Femoroacetabular impingement (FAI) or hip impingement is a condition where abnormal contact occurs between the upper femur and the acetabulum during motion.
It can be caused by excess bone along the upper femoral neck (CAM type FAI), excess bone along the margin of the acetabulum (Pincer type FAI), a combination of excess bone (Mixed cam-pincer type FAI) or by supraphysiologic ranges of motion. FAI can lead to hip labral tears, cartilage damage and degenerative osteoarthritis. It is a common cause of hip pain in adolescents although it rarely occurs in growing children. Many childhood hip conditions like Perthes and slipped capital femoral epiphysis can lead to the development of FAI.
Pain and limited hip range of motion are the two most common symptoms. The pain is felt when abnormal contact occurs or when tissues become permanently damaged. Pain is typically located in the groin but can occur along the outside of the hip, the back of the hip, the lower back, or in the thigh. FAI pain rarely goes below the knee. The pain tends to occur more with the hip in a flexed and internally rotated position. Many patients find that rotating their hips outward helps to relieve some of the pain. Hip flexion and internal rotation are typically limited.
Physical examination can demonstrate decreased hip flexion and internal rotation. With forced internal rotation of the hip in a flexed position, pain will be elicited which is known as a positive impingement test. Physical examination can also help to differentiate FAI from other common adolescent hip conditions.
Plain x-ray radiographs, AP and axial views, typically demonstrate the excess bone around the hip. The acetabulum may show a "cross-over" sign or excess lateral coverage. The femur may show lack of head-neck offset. Often both the acetabulum and the femoral head-neck junction are abnormal. With more advanced pathology, a calcified labrum, decreased joint space, or cysts may be seen which indicate early osteoarthritis. MRIs are often obtained to help to evaluate the cartilage and labrum as well as to better define the areas of abnormal bone.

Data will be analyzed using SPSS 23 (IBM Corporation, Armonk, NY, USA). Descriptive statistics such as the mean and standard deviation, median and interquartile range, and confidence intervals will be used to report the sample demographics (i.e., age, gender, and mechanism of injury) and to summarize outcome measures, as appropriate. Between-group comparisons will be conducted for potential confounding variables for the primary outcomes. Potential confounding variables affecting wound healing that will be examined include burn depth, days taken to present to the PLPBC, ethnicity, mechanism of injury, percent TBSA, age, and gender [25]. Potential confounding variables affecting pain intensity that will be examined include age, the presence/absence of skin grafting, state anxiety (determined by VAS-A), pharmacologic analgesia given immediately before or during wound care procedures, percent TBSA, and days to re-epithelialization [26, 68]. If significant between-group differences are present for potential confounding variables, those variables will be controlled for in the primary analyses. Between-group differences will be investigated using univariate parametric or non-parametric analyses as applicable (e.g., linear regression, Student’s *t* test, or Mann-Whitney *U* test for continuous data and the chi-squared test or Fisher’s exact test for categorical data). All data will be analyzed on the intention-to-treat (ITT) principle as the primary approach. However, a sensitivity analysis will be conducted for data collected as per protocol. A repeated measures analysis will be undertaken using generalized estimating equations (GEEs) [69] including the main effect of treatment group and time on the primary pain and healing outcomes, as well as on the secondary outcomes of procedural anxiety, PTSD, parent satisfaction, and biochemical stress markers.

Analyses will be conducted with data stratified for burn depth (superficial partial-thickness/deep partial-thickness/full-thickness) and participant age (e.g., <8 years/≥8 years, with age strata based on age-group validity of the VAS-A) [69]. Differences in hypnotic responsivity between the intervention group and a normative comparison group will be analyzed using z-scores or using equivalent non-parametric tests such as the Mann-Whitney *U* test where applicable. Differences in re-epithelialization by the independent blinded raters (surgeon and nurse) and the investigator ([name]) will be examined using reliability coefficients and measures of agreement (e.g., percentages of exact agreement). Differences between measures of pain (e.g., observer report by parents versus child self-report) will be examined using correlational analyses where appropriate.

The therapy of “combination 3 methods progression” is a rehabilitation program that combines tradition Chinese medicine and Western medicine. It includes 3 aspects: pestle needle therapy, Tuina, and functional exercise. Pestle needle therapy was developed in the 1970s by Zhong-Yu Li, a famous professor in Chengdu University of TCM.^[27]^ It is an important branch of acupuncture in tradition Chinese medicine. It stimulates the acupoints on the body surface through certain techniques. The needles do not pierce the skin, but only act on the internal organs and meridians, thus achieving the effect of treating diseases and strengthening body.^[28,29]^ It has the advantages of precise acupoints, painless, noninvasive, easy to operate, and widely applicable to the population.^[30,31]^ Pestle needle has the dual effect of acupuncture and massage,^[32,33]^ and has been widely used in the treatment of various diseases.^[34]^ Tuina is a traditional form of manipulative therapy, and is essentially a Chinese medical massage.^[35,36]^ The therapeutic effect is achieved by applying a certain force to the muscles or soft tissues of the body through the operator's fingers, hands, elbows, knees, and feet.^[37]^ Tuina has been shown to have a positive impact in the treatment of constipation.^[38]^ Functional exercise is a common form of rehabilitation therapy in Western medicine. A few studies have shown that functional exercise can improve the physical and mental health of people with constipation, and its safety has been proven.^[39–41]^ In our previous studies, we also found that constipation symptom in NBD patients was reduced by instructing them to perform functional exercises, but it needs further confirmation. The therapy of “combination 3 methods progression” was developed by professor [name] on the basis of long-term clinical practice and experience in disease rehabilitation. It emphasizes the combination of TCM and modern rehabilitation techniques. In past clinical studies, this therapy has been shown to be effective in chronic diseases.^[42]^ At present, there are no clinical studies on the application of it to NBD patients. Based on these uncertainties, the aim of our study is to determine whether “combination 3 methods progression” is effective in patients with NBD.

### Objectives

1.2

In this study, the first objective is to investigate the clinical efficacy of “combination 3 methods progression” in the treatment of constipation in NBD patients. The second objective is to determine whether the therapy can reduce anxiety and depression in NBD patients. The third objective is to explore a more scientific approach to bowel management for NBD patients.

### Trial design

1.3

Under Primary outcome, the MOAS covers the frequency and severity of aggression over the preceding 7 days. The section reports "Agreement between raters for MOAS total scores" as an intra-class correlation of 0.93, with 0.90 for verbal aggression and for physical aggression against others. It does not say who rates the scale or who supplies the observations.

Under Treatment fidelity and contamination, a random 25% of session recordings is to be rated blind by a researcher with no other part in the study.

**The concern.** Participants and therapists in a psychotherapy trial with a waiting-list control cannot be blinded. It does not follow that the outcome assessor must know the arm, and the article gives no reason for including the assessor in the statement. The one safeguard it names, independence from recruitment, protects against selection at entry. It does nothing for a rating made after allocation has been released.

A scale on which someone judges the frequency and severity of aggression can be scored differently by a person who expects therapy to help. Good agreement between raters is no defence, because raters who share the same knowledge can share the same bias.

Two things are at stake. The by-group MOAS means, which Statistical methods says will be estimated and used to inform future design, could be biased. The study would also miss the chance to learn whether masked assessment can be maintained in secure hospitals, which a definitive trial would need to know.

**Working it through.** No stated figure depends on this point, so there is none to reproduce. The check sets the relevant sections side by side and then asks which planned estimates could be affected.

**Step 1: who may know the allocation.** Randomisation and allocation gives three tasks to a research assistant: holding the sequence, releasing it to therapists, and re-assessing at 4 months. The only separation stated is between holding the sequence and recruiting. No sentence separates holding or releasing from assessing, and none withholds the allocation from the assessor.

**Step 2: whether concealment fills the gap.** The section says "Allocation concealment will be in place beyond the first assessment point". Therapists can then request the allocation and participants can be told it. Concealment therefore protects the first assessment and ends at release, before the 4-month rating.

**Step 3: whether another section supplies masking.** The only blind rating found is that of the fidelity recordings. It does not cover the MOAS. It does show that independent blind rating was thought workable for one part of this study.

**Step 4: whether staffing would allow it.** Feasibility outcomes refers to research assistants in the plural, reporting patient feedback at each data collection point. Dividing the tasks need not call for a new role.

The first line of treatment for FAI is activity modification, NSAIDs and a program of hip strengthening which may include physical therapy. Hip stretching exercises are often counterproductive because they may cause further abnormal bony contact. Frequently these measures fail to provide adequate relief and then surgical treatment becomes an option. This can be arthroscopic, open, or a combination of the two. The goal of surgery is to improve the hip's range of motion so that bony abutment does not occur during normal motions. If the abnormal contact can be eliminated then further cartilage and labral damage may be prevented. Any damage to the labrum or cartilage that may have occurred before surgery will be addressed to the extent that it can be; often torn or worn cartilage cannot be "repaired".
One surgical treatment for FAI involves dislocating the femur from the socket. An open surgical dislocation provides access to the entire acetabulum and femoral head and neck. The excess bone along the acetabular rim can be trimmed and the labrum can be repaired back to the newly created rim with suture anchors. The femoral head-neck junction can be inspected and templates can be placed on the femoral head to determine where it is out of round. That area can then be trimmed. The exposure requires a trochanteric flip osteotomy which is later repaired with screws. Weight bearing on the surgical limb is limited for 8 weeks after which therapy is started.
Hip arthroscopy can also be utilized to manage select cases of FAI. Access to the hip is more limited than with the open approach, so not every case can be managed with this technique. The surgery is typically performed as an outpatient procedure. Sometimes, arthroscopy is combined with an open procedure.
Another option for FAI is the reverse periacetabular osteotomy. This involves a series of cuts around the acetabulum and then reorienting the entire socket. This technique is useful in cases of retroversion where trimming the excess anterior bone might lead to instability.
If FAI is detected and treated early, before irreversible cartilage and labral damage occurs, we are hopeful that degenerative osteoarthritis may be delayed or even prevented.